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02 May 2019

On Tour

Over the past few months, the IOC's Ethics and Compliance team has been on the road a lot working with a number of key stakeholders on enhancing integrity in sport, and there is more to come soon. In this section you can learn more about the upcoming activities below and check out what happened at recent events.

Coming up
15-16 May

IOC-INTERPOL Workshops, Tokyo (Japan)

As part of the collaboration between the IOC and INTERPOL, an Integrity in Sport National Workshop will take place in the host city of next year’s Olympic Games. An Investigators Training Course on 16 May will prepare Japanese law enforcement personnel and fact-finders from within Japanese sports organisations on how to investigate reports or suspicions of competition manipulation or other breaches of integrity in sport. 

4 June

IOC-INTERPOL Partnership Development Meeting (PDM), Lisbon (Portugal)

Bringing together key stakeholders from government, sport, law enforcement and the betting sector in Portugal, the PDM aims to discuss and develop a specific national approach and strategy to address competition manipulation, in line with the Council of Europe Convention on the Manipulation of Sports Competitions (CETS215) and its provision on establishing a national platform.

5-6 June

IOC-INTERPOL Investigators Training, Lisbon (Portugal)

This training course targets Portuguese law enforcement investigators and sports fact-finders to enable them to conduct an effective inquiry and present the results for consideration by a disciplinary panel, as well as police investigators tasked with examining potential criminal activities in sport.

1 July

IPACS Steering Committee Meeting, Paris (France)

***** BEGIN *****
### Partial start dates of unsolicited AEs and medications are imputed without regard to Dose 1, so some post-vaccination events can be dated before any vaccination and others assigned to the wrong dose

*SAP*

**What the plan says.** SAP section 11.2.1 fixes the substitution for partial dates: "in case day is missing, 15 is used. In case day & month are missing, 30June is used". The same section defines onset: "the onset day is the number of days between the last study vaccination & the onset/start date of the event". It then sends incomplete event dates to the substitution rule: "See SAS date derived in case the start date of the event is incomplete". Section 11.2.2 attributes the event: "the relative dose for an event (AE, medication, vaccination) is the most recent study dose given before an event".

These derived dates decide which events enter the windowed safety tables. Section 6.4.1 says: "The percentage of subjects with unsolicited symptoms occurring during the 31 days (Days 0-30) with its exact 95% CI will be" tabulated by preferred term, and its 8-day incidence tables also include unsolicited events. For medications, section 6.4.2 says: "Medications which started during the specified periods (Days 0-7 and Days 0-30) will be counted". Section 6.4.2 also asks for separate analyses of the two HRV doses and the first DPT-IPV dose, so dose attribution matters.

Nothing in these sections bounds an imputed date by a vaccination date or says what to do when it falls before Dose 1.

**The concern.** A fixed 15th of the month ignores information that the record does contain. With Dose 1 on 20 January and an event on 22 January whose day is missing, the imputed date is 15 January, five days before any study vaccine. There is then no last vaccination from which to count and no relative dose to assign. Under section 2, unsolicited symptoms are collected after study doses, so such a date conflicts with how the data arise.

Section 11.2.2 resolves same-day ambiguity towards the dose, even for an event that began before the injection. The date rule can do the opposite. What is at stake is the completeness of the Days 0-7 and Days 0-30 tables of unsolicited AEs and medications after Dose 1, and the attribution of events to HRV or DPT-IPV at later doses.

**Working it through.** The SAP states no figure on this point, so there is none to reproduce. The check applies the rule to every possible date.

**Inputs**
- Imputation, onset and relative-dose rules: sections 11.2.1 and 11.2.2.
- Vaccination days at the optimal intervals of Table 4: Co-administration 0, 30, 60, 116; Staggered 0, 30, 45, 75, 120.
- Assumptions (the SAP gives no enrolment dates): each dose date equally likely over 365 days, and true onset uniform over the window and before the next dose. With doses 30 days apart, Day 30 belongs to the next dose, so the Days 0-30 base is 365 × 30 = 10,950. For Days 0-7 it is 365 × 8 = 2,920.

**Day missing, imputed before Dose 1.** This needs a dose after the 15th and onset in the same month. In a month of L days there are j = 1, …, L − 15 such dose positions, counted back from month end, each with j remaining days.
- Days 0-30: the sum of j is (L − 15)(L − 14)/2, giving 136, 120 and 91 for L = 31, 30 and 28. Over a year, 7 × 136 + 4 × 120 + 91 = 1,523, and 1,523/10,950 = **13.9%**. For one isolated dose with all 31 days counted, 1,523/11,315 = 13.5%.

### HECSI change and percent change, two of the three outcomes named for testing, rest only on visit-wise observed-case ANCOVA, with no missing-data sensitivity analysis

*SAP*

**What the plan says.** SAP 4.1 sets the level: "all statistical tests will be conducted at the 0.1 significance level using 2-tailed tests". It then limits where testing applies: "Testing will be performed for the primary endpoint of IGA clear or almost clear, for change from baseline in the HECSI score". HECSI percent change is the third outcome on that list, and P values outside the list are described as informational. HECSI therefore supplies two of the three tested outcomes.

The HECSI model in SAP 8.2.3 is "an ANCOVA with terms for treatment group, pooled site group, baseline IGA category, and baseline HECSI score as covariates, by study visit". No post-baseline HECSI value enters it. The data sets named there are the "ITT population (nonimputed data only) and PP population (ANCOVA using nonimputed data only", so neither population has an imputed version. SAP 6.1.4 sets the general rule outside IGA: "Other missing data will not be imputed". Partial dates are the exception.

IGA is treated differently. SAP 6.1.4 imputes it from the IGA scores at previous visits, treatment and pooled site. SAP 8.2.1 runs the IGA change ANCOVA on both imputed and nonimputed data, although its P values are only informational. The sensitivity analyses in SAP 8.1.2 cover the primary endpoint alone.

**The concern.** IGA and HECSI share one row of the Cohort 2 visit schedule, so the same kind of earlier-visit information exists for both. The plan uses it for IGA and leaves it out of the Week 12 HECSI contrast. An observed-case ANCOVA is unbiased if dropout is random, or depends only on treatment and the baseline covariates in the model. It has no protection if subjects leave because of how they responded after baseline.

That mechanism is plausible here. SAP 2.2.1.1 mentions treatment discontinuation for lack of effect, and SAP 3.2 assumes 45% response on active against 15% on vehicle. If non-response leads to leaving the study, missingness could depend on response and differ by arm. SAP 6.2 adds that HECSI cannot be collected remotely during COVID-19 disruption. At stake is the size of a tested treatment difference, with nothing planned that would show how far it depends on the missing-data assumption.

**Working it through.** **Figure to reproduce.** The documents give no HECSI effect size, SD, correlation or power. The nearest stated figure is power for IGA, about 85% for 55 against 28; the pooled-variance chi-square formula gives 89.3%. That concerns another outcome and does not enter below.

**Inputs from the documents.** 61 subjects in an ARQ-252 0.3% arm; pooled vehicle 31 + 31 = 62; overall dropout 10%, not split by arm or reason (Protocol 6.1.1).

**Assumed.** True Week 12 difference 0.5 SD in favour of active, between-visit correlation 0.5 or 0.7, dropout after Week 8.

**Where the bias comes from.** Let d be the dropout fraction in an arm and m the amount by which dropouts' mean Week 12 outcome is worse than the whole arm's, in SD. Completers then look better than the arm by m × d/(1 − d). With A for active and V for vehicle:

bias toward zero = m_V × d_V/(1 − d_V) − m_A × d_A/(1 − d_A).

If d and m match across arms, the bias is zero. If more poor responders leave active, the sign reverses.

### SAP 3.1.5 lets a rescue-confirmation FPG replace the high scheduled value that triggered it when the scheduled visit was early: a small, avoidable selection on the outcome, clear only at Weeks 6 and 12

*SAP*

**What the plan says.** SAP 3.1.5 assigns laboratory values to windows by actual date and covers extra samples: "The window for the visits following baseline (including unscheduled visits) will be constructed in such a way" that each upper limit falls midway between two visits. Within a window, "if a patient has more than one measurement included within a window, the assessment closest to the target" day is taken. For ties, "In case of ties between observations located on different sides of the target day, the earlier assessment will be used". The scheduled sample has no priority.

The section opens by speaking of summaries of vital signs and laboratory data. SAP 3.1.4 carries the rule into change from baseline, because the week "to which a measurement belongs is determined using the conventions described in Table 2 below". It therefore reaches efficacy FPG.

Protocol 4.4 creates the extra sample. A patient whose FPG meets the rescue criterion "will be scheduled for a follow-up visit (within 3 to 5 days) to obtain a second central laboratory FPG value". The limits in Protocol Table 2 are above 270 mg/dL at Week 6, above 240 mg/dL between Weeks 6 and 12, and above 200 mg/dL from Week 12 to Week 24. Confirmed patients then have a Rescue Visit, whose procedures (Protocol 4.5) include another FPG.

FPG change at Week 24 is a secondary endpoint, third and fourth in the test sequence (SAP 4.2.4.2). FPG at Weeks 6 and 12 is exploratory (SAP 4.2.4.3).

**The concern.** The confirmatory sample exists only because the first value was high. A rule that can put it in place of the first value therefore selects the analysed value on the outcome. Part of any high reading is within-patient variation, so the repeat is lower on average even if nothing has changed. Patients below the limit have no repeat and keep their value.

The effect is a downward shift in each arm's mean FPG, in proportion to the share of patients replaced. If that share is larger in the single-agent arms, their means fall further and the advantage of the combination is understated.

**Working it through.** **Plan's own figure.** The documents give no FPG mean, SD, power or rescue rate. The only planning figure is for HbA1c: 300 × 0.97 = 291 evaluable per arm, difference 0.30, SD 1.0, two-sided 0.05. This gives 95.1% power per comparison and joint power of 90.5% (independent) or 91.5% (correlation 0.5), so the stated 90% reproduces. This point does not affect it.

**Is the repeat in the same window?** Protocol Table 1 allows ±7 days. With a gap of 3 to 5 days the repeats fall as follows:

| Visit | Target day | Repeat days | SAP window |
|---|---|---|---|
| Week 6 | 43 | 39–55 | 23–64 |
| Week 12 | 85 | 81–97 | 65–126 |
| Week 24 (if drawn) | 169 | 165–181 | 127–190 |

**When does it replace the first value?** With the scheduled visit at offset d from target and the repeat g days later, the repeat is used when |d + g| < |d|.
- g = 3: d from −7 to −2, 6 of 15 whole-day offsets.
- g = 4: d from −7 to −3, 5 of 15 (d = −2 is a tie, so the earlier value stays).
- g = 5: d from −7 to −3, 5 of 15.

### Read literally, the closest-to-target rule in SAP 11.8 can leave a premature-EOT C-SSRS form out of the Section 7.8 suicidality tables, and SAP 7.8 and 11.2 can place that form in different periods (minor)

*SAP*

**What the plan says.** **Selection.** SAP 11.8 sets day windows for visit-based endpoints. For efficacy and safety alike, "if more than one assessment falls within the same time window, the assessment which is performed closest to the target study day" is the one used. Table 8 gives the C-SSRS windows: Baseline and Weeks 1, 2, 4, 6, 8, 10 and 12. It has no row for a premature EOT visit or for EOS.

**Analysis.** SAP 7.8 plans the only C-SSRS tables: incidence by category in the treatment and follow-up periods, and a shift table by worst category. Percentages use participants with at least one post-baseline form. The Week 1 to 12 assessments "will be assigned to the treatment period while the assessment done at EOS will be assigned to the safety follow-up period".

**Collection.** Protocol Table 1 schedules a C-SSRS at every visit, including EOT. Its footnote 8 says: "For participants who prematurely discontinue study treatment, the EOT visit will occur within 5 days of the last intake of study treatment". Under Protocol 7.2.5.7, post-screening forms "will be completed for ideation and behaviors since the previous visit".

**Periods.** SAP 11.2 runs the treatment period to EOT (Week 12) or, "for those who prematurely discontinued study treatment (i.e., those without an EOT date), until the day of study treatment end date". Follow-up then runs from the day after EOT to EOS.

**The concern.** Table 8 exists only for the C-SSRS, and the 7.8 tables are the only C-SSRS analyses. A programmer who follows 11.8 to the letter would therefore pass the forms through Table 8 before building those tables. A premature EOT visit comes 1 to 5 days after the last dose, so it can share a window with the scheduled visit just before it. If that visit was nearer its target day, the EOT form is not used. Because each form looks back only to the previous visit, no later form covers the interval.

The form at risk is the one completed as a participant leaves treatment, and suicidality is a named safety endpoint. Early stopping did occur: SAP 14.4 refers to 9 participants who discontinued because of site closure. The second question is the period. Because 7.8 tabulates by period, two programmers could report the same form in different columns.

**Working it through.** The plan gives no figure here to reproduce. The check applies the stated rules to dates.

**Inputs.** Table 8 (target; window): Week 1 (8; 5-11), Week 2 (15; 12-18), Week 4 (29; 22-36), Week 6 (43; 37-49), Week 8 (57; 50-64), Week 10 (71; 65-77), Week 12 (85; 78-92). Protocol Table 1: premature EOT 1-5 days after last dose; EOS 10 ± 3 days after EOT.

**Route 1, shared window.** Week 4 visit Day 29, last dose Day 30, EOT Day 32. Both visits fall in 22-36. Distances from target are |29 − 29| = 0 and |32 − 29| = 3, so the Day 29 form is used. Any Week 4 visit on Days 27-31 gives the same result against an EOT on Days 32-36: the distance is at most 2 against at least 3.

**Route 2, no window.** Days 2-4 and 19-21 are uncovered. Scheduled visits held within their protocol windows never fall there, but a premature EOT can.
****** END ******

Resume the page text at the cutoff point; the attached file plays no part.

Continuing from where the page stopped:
Following the IPACS High-Level Meeting in London in December 2018, this Steering Committee Meeting will be hosted by the Council of Europe. Participants will present and discuss the activities implemented by the three IPACS task forces over the last few months.

2-3 July 

IOC-INTERPOL Law Enforcement Investigators Training, Tallinn (Estonia)

Investigators from Denmark, Estonia, Finland, Iceland, Latvia, Lithuania, Norway, Poland and Sweden will be trained on how to investigate competition manipulation as a particular crime type.

26 July-11 August

Pan-American Games, Lima (Peru)

The IOC’s Believe in Sport booth will travel to Peru for the Pan-American Games in order to raise awareness about the threat of competition manipulation among the participants. In March, the Executive Committee of Panam Sports adopted regulations on the prevention of the manipulation of competitions, thereby becoming the second multi-sport games organiser to implement the Olympic Movement Code on the Prevention of the Manipulation of Competitions (after the IOC for the Olympic Games).

In case you missed it

7 May

SportAccord Convention, Gold Coast (Australia)